‘Good Kill’ Review: He’s Just Not That Into UAVs
Good Kill isn’t the same old war movie: it’s two of them. Sure, there are plenty of films about soldiers losing their soul on the battlefield, and plenty of films about soldiers returning home with post-traumatic stress disorders, but when you’re a drone pilot, writer/director Andrew Niccol argues, both stories play out at the same time. You go off to war during the day, you go home to your wife and family at night, and you leave dissatisfied in both directions.
Speaking of dissatisfaction, neither of those stories work very well in Good Kill, because despite the admirably high concept this is just a film about emotional turmoil, and emotions aren’t always Andrew Niccol’s strong suit. His best screenplays (Gattaca, The Truman Show) take heavy intellectual concepts and dramatize them like nobody’s business, but in his more melodramatic films – like The Host and Good Kill – the characters only seem truly alive when they’re considering the many possibilities of the plot, and not when they’re actually responding to it.
So we get many dramatic shots of Ethan Hawke looking grim and pained in Good Kill, but the real passion emerges from the philosophical debates between drone pilots about whether they’re killing terrorists or just making new ones. The dialogue moves faster in these scenes, and the tensions really start to mount, and then Major Thomas Egan (Hawke) goes home to his wife (January Jones) to play out their old fashioned relationship drama with lots of force but very little investment. He won’t talk about his feelings, she really wishes that he would, he starts to drink, she threatens to leave, will he ever open up?
It’s all well and good to tell the same old stories, since the same old stories remain perfectly valid, but missing an opportunity like this is a pity. Good Kill had the potential to be a new story about a new kind of warfare and a new kind of soldier. By focusing on the old kind of soldier, getting phased out by the establishment and left uncertain about his place in the world, Andrew Niccol seems to have reduced his storytelling options to a familiar midlife crisis that doesn’t benefit from the context of sitting down, watching a screen and occasionally clicking a button to kill somebody. He seems far more invested in the politics, philosophies and internal conflict of Hawke’s younger co-stars (Zoe Kravitz, Jake Abel) than he does in his moody 44-year-old protagonist, and Good Kill just doesn’t get much mileage out of Hawke’s performance as a result.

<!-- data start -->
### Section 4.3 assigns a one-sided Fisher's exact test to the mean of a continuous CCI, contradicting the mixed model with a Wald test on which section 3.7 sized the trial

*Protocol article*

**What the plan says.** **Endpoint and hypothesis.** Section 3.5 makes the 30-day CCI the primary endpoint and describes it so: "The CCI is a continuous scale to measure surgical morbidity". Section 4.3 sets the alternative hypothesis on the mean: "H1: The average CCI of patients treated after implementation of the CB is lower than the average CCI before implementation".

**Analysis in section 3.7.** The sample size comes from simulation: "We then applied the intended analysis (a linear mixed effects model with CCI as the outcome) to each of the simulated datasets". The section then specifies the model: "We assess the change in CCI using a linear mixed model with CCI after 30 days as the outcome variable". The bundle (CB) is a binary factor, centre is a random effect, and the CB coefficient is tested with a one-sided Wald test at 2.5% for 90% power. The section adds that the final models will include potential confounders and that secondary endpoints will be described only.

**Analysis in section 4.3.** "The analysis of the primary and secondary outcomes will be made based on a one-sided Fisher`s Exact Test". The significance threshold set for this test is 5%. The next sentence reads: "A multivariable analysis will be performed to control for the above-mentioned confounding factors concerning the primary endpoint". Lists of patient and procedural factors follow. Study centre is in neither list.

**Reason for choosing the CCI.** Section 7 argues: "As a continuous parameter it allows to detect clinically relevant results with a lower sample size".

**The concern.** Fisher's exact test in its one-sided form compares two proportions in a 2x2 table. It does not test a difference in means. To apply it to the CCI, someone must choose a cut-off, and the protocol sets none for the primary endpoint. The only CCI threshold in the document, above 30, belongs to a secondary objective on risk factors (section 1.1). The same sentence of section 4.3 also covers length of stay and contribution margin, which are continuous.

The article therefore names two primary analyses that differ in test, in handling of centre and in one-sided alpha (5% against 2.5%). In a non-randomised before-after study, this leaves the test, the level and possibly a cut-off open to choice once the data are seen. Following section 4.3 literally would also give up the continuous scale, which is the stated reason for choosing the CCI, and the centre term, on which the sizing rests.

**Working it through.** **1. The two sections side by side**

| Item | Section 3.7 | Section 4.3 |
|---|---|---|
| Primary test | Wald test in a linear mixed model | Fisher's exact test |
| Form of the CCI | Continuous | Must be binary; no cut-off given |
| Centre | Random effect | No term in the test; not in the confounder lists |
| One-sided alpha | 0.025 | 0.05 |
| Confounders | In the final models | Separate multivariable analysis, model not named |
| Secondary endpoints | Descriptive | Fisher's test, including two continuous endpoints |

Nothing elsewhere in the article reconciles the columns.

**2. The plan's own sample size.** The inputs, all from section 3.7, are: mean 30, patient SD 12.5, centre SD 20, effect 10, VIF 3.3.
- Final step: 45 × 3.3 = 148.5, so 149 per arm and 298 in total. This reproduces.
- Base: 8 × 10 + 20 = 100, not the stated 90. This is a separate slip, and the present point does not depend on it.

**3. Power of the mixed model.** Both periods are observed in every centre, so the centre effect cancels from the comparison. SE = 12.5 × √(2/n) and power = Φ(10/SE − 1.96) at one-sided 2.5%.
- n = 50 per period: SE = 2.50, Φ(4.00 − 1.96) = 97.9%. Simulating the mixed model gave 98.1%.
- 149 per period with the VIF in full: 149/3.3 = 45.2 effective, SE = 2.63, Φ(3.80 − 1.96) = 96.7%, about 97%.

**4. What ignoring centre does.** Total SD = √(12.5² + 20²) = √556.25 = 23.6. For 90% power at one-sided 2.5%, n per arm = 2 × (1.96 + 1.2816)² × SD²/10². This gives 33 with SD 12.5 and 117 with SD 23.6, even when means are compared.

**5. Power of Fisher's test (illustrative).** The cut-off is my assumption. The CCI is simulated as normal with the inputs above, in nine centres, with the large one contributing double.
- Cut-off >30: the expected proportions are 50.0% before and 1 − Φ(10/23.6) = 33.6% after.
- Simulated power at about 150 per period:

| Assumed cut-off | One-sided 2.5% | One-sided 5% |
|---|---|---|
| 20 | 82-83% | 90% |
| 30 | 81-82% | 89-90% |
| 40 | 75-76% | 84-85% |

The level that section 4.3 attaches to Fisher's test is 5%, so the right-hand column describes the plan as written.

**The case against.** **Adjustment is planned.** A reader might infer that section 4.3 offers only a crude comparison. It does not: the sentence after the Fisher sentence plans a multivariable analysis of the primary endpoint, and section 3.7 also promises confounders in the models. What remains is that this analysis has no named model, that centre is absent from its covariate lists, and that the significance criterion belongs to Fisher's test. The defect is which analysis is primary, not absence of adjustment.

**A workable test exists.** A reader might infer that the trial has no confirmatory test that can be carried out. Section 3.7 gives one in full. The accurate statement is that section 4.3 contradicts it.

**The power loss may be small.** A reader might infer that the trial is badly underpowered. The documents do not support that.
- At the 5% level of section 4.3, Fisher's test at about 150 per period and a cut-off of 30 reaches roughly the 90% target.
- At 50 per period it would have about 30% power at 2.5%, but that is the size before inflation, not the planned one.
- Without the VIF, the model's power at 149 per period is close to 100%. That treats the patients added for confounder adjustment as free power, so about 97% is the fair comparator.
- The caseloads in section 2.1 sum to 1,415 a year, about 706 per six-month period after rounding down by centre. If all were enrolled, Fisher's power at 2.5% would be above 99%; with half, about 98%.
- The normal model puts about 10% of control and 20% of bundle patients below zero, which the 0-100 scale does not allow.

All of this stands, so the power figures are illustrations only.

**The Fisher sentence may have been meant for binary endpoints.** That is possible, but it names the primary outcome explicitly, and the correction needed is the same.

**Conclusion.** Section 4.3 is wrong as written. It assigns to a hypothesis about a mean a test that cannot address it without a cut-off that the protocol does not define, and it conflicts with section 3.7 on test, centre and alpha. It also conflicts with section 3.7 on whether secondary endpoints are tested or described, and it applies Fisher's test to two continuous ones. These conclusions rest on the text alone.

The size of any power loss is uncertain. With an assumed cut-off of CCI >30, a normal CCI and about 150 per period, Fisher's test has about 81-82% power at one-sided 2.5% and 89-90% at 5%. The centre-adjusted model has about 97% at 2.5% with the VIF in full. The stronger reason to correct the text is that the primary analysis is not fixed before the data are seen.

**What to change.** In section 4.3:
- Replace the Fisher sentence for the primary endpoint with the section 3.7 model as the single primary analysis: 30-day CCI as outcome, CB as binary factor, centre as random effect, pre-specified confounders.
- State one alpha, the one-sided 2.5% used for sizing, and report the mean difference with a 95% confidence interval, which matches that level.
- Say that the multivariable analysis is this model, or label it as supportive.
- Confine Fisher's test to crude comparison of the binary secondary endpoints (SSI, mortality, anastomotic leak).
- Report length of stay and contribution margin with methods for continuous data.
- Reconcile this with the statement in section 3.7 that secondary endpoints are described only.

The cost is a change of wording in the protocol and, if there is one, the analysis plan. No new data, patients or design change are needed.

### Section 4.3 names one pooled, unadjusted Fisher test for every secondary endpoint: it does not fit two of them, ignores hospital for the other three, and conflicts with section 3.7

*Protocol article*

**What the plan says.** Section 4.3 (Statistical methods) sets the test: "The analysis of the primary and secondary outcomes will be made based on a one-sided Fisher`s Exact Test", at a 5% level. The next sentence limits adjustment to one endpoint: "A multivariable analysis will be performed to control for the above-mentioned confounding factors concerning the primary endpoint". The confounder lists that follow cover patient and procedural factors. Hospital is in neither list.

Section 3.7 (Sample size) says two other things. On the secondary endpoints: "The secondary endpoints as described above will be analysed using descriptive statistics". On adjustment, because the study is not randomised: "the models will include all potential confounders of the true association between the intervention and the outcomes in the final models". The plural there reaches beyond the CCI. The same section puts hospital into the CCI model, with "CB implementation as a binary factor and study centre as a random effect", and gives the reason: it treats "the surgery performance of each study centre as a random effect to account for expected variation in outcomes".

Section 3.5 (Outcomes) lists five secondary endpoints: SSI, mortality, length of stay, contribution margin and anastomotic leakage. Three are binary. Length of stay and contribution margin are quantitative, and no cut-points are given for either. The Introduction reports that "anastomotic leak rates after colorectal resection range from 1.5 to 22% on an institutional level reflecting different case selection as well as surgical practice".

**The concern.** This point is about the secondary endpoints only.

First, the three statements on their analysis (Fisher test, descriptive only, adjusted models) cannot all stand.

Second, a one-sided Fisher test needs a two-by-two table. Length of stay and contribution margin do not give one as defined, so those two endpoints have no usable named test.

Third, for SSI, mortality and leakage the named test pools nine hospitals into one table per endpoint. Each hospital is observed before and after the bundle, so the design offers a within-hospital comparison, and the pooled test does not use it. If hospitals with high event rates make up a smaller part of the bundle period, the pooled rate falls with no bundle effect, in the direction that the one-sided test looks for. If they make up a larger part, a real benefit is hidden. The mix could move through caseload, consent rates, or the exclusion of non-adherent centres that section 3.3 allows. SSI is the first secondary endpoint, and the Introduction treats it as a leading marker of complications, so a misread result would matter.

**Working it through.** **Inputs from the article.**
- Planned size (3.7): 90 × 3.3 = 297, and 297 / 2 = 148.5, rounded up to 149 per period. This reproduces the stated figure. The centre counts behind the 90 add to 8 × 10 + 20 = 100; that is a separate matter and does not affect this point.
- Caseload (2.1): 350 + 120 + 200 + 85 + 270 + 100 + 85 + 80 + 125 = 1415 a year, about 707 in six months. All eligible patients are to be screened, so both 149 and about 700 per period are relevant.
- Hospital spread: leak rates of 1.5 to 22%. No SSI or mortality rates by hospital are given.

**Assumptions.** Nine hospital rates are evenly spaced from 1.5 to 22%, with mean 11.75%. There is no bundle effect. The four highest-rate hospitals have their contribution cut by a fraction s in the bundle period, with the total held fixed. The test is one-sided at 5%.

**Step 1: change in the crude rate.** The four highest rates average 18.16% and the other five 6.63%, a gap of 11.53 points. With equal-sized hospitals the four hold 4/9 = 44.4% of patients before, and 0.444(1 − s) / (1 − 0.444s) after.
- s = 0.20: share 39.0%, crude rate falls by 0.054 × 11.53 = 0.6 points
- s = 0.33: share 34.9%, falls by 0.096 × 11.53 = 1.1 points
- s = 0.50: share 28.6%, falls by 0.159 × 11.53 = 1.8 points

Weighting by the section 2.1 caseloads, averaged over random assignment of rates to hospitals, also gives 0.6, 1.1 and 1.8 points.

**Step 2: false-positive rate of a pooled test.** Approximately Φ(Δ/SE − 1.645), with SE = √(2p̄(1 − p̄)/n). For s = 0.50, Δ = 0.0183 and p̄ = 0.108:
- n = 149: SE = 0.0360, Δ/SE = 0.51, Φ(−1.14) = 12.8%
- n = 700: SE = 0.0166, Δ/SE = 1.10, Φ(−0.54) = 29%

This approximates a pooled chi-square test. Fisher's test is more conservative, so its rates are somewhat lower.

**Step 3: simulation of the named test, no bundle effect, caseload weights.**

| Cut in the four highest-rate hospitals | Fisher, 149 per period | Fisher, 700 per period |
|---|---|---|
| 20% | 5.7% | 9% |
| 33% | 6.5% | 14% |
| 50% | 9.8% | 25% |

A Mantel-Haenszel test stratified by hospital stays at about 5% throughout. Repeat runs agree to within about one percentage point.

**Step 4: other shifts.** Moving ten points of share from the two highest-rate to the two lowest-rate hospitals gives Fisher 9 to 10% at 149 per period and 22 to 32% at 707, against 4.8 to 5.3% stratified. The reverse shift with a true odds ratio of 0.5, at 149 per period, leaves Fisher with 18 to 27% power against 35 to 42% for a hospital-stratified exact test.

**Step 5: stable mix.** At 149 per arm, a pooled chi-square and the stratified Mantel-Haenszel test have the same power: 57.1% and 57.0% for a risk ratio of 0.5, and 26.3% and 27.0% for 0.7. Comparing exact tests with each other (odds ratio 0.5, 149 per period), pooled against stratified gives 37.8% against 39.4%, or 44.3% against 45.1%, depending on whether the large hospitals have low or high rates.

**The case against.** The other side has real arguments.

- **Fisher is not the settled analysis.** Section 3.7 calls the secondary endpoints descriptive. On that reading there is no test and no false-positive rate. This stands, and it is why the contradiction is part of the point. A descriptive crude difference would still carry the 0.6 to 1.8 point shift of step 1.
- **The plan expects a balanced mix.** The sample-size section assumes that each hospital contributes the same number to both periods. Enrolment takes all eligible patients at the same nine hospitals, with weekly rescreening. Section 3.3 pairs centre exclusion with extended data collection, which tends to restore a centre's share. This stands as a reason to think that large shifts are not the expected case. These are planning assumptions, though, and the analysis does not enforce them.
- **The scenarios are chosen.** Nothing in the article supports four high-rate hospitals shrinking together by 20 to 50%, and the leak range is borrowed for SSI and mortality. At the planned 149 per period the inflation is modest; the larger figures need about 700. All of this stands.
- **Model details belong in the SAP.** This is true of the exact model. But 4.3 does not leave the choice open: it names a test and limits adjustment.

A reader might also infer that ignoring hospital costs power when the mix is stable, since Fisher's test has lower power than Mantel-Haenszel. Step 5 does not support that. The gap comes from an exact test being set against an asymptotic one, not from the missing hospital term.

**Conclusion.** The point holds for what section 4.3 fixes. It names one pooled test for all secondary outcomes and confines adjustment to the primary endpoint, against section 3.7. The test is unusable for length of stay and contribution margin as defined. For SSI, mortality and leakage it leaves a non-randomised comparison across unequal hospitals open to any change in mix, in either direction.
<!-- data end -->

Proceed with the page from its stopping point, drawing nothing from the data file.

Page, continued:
In the end, the only thing to take away from Good Kill is that the gamification of war is pretty boring. Life and death struggles are now reduced to a top-down shooter with only one helpless opponent. You win by pressing “X.” The only danger is malaise. Whatever intrigue Niccol ladles onto the military plot goes nowhere, and has no worldly consequence. Whatever human drama can take place on the sidelines feels perfunctory, and sad. War used to be Hell. Now it’s just Purgatory.